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Administrators snuff out Bristol Eastern’s “Smokers’ Corner”

BRISTOL, Connecticut, U.S.A. — Bristol Eastern High School is cracking down on its notorious “Smokers’ Corner.”

School administrators and the police are patrolling the southwestern corner of the parking lot to prevent student smokers from hanging out in a long-time safe haven.

But students are still finding ways to take their needed puffs anywhere they can.

Stairwells reek from cigarette smoke because so many students light up during class breaks, especially during lunch.

Another popular spot is the “pot rock” on the trail behind the school where students smoke — and maybe more — before school, between classes or after the final bell.

One smoker, freshman Heather St. Onge, said, “It shouldn’t be kept from being done because it is what happens and it’s perfectly legal.”

Principal Everett Lyons said the pot rock is easily visible from the Gray House second floor attendance office.

Michelle Collins, the school’s outreach worker, goes out there from time to time, Lyons said.

“It’s just a game of cat and mouse,” Lyons said.

But bathrooms don’t attract smokers because it’s too easy to get caught there.

“Smoking isn’t something that should be happening in school,” Lyons said.

Students who get caught smoking in the building will get slapped with three day suspensions, Lyons said.

Though administrators can’t be everywhere, he said, adults don’t have to be physically present to catch smokers. Video cameras have nabbed offenders in the past, Lyons said. He said they would occasionally set them up at random. “Sometimes we come up with some interesting footage that we share with moms and dads.”

The crackdown, part of a national effort to keep teens from smoking, is apparently spurred by the school’s hope to capture a blue ribbon award. Anti-smoking efforts will help.

Lyons said he will do his part to help with the anti-smoking campaign by having teachers and other adults “continue to educate students about the health hazards of using tobacco. … I think adults have to be role models.”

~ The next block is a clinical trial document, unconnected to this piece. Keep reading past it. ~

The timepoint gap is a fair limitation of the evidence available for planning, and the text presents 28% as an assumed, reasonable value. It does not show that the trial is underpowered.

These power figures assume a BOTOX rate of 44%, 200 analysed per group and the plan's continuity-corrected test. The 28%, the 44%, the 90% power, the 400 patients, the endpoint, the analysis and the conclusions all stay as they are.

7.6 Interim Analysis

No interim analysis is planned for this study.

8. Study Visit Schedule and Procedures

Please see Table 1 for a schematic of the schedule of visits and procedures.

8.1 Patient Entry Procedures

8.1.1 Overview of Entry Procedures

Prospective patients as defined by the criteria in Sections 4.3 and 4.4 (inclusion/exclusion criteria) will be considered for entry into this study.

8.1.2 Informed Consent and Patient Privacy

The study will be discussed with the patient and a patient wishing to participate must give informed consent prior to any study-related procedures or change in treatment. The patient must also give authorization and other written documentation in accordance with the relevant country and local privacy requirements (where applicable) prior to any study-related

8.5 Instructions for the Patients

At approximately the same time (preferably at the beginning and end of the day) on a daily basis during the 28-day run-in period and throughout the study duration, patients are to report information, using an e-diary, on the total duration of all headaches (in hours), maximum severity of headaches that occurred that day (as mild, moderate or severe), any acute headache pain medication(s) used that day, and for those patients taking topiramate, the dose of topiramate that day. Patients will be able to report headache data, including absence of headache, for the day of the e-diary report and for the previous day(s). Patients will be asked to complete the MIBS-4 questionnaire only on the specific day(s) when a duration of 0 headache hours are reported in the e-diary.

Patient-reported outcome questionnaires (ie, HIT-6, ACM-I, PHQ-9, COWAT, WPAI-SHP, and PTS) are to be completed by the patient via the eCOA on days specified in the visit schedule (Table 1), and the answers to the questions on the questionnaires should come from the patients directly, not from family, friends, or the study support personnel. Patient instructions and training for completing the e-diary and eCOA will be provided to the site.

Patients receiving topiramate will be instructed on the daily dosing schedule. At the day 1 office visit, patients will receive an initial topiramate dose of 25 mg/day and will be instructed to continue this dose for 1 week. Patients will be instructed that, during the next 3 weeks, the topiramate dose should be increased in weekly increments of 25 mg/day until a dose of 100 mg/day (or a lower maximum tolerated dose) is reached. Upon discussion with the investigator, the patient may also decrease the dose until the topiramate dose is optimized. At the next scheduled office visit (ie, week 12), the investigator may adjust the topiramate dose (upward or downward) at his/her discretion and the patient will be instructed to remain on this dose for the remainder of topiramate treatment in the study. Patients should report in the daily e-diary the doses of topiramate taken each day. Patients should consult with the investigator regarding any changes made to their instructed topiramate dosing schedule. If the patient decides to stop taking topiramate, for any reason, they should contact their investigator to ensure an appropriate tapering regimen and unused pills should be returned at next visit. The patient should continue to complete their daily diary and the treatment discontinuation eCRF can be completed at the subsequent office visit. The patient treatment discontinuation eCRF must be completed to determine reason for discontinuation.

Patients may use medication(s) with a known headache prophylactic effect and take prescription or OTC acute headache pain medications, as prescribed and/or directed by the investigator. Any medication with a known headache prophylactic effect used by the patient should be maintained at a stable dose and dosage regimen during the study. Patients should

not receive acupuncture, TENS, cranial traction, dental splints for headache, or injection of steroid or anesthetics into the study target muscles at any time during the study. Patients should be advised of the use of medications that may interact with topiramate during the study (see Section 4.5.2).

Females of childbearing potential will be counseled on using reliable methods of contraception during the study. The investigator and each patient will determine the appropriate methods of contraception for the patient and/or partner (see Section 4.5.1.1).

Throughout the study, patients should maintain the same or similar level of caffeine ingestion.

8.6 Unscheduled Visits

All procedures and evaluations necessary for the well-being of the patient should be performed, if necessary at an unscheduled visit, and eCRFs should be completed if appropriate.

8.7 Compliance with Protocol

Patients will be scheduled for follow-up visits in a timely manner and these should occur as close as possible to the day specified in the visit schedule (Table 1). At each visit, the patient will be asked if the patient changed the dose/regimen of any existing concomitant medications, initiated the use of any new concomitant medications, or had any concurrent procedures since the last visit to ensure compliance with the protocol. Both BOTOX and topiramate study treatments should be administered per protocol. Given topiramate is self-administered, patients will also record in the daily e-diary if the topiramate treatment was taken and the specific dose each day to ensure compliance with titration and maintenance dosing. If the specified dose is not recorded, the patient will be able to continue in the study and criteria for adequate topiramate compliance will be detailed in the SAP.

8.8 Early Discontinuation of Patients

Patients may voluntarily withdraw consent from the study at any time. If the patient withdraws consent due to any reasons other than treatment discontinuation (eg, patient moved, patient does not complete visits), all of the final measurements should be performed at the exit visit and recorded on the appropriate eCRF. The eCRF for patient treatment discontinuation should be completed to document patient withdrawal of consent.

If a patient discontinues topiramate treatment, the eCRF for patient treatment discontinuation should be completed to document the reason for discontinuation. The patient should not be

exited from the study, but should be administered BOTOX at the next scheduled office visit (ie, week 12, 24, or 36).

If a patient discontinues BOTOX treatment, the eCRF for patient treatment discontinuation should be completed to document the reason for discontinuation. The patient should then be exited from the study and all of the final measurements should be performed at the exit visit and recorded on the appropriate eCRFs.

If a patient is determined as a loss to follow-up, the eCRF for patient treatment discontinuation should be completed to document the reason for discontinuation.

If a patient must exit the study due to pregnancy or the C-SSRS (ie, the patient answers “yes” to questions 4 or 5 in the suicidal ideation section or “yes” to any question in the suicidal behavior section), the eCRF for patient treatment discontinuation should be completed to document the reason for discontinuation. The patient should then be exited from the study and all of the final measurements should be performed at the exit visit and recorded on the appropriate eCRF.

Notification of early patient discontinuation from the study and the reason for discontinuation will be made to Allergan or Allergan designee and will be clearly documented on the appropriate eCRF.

Early this school year, the number of teens gathering at the smokers’ corner had doubled from last year’s level, Lyons said.

Lyons said some of the kids who don’t smoke would join the large crowds gathered there to socialize with friends. Others who showed up didn’t even attend Eastern.

The large crowds bothered people who own houses on nearby Rich Lane, Lyons said. The corner also brought too many safety hazards, he said.

Among the problems may have been drug use.

“I’ve been told by some of the kids that there are other activities (at the corner) that we should be aware of,” Lyons said. But he said he hasn’t found any proof.

Collins said a teacher once this year reported smelling “something other than cigarettes” inside the school. Collins said she’s smelled illicit drugs just once in her four years at Eastern.

“In my opinion, they’re not doing it here,” she said.

Once Lyons, Collins and assistant principals Daniel Viens and Boyd Biondino started going to the corner in the morning, telling students to get to class so they wouldn’t be tardy, the numbers dwindled.

To lend a hand, a police car or two is often there, morning and night.

Now that the police are at the corner, students have been very cooperative, Lyons said. He said he has received compliments from parents.

Lyons said that eliminating the smokers’ corner “promotes a better atmosphere for the school.”

There have been “smoking cessation classes” administered at Eastern recently. But Liz Olejarz, a sophomore, said, “I’ve heard from people who are in it and it’s not working.”

Lyons said the students who continue to gather are “not a large group causing problems.” But, he said, “they’ll find a policeman there.”

There is still a large group gathered at the corner before and after school, however.

Regarding students smoking inside the building, Lyons said, administrators can’t be everywhere all the time.

Hila Yosafi is a Reporter from Connecticut for Youth Journalism International.

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